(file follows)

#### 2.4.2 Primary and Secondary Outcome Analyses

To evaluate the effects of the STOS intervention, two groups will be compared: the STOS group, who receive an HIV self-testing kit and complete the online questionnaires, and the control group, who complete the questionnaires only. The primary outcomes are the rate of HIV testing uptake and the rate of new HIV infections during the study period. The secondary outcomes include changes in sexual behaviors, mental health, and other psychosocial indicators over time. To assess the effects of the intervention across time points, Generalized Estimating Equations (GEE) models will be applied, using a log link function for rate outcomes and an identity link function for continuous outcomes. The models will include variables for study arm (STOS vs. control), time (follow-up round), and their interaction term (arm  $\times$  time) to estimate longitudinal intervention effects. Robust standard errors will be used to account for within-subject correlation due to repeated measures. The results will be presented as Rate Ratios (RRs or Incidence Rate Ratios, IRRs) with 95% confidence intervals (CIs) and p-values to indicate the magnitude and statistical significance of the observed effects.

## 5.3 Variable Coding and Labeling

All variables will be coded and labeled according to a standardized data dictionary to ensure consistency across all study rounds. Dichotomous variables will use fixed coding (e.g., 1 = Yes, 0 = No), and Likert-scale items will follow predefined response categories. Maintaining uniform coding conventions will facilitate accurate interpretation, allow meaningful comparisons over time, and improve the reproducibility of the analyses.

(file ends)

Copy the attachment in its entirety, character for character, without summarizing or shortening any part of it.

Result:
#### 2.4.2 Primary and Secondary Outcome Analyses

To evaluate the effects of the STOS intervention, two groups will be compared: the STOS group, who receive an HIV self-testing kit and complete the online questionnaires, and the control group, who complete the questionnaires only. The primary outcomes are the rate of HIV testing uptake and the rate of new HIV infections during the study period. The secondary outcomes include changes in sexual behaviors, mental health, and other psychosocial indicators over time. To assess the effects of the intervention across time points, Generalized Estimating Equations (GEE) models will be applied, using a log link function for rate outcomes and an identity link function for continuous outcomes. The models will include variables for study arm (STOS vs. control), time (follow-up round), and their interaction term (arm  $\times$  time) to estimate longitudinal intervention effects. Robust standard errors will be used to account for within-subject correlation due to repeated measures. The results will be presented as Rate Ratios (RRs or Incidence Rate Ratios, IRRs) with 95% confidence intervals (CIs) and p-values to indicate the magnitude and statistical significance of the observed effects.

## 5.3 Variable Coding and Labeling

All variables will be coded and labeled according to a standardized data dictionary to ensure consistency across all study rounds. Dichotomous variables will use fixed coding (e.g., 1 = Yes, 0 = No), and Likert-scale items will follow predefined response categories. Maintaining uniform coding conventions will facilitate accurate interpretation, allow meaningful comparisons over time, and improve the reproducibility of the analyses.